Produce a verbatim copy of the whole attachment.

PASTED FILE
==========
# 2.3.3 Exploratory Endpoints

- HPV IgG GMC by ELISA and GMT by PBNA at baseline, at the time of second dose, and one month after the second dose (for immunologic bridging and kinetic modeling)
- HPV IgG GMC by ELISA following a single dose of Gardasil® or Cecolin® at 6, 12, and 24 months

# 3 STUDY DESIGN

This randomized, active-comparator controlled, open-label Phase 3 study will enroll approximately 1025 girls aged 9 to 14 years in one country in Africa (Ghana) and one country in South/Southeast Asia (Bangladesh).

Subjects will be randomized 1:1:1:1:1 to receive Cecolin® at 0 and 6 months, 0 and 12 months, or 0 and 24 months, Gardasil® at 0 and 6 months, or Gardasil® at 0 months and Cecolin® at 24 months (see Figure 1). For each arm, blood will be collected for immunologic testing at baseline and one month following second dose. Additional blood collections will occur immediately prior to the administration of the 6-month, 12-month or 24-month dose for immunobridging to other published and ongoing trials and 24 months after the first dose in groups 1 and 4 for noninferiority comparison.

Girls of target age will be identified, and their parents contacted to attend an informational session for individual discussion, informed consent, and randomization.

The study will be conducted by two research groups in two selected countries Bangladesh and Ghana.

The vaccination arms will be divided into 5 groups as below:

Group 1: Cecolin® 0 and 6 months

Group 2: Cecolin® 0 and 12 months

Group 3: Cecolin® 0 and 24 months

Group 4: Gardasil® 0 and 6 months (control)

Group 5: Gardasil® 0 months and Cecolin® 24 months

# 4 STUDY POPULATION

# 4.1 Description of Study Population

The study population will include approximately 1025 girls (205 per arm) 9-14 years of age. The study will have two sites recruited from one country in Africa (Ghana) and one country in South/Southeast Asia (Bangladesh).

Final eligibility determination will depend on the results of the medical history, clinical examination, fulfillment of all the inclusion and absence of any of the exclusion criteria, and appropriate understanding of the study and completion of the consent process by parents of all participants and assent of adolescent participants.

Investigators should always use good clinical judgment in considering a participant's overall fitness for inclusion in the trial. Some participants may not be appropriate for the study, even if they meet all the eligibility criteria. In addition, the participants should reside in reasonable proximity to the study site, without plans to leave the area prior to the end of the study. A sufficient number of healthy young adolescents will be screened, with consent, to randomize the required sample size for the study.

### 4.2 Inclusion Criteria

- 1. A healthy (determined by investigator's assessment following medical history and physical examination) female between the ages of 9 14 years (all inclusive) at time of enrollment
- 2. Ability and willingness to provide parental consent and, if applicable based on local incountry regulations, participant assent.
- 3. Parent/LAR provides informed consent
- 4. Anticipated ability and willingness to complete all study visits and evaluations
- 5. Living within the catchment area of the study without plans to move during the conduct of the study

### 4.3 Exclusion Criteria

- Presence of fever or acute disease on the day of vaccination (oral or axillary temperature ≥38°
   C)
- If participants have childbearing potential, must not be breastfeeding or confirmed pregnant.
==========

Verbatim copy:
# 2.3.3 Exploratory Endpoints

- HPV IgG GMC by ELISA and GMT by PBNA at baseline, at the time of second dose, and one month after the second dose (for immunologic bridging and kinetic modeling)
- HPV IgG GMC by ELISA following a single dose of Gardasil® or Cecolin® at 6, 12, and 24 months

# 3 STUDY DESIGN

This randomized, active-comparator controlled, open-label Phase 3 study will enroll approximately 1025 girls aged 9 to 14 years in one country in Africa (Ghana) and one country in South/Southeast Asia (Bangladesh).

Subjects will be randomized 1:1:1:1:1 to receive Cecolin® at 0 and 6 months, 0 and 12 months, or 0 and 24 months, Gardasil® at 0 and 6 months, or Gardasil® at 0 months and Cecolin® at 24 months (see Figure 1). For each arm, blood will be collected for immunologic testing at baseline and one month following second dose. Additional blood collections will occur immediately prior to the administration of the 6-month, 12-month or 24-month dose for immunobridging to other published and ongoing trials and 24 months after the first dose in groups 1 and 4 for noninferiority comparison.

Girls of target age will be identified, and their parents contacted to attend an informational session for individual discussion, informed consent, and randomization.

The study will be conducted by two research groups in two selected countries Bangladesh and Ghana.

The vaccination arms will be divided into 5 groups as below:

Group 1: Cecolin® 0 and 6 months

Group 2: Cecolin® 0 and 12 months

Group 3: Cecolin® 0 and 24 months

Group 4: Gardasil® 0 and 6 months (control)

Group 5: Gardasil® 0 months and Cecolin® 24 months

# 4 STUDY POPULATION

# 4.1 Description of Study Population

The study population will include approximately 1025 girls (205 per arm) 9-14 years of age. The study will have two sites recruited from one country in Africa (Ghana) and one country in South/Southeast Asia (Bangladesh).

Final eligibility determination will depend on the results of the medical history, clinical examination, fulfillment of all the inclusion and absence of any of the exclusion criteria, and appropriate understanding of the study and completion of the consent process by parents of all participants and assent of adolescent participants.

Investigators should always use good clinical judgment in considering a participant's overall fitness for inclusion in the trial. Some participants may not be appropriate for the study, even if they meet all the eligibility criteria. In addition, the participants should reside in reasonable proximity to the study site, without plans to leave the area prior to the end of the study. A sufficient number of healthy young adolescents will be screened, with consent, to randomize the required sample size for the study.

### 4.2 Inclusion Criteria

- 1. A healthy (determined by investigator's assessment following medical history and physical examination) female between the ages of 9 14 years (all inclusive) at time of enrollment
- 2. Ability and willingness to provide parental consent and, if applicable based on local incountry regulations, participant assent.
- 3. Parent/LAR provides informed consent
- 4. Anticipated ability and willingness to complete all study visits and evaluations
- 5. Living within the catchment area of the study without plans to move during the conduct of the study

### 4.3 Exclusion Criteria

- Presence of fever or acute disease on the day of vaccination (oral or axillary temperature ≥38°
   C)
- If participants have childbearing potential, must not be breastfeeding or confirmed pregnant.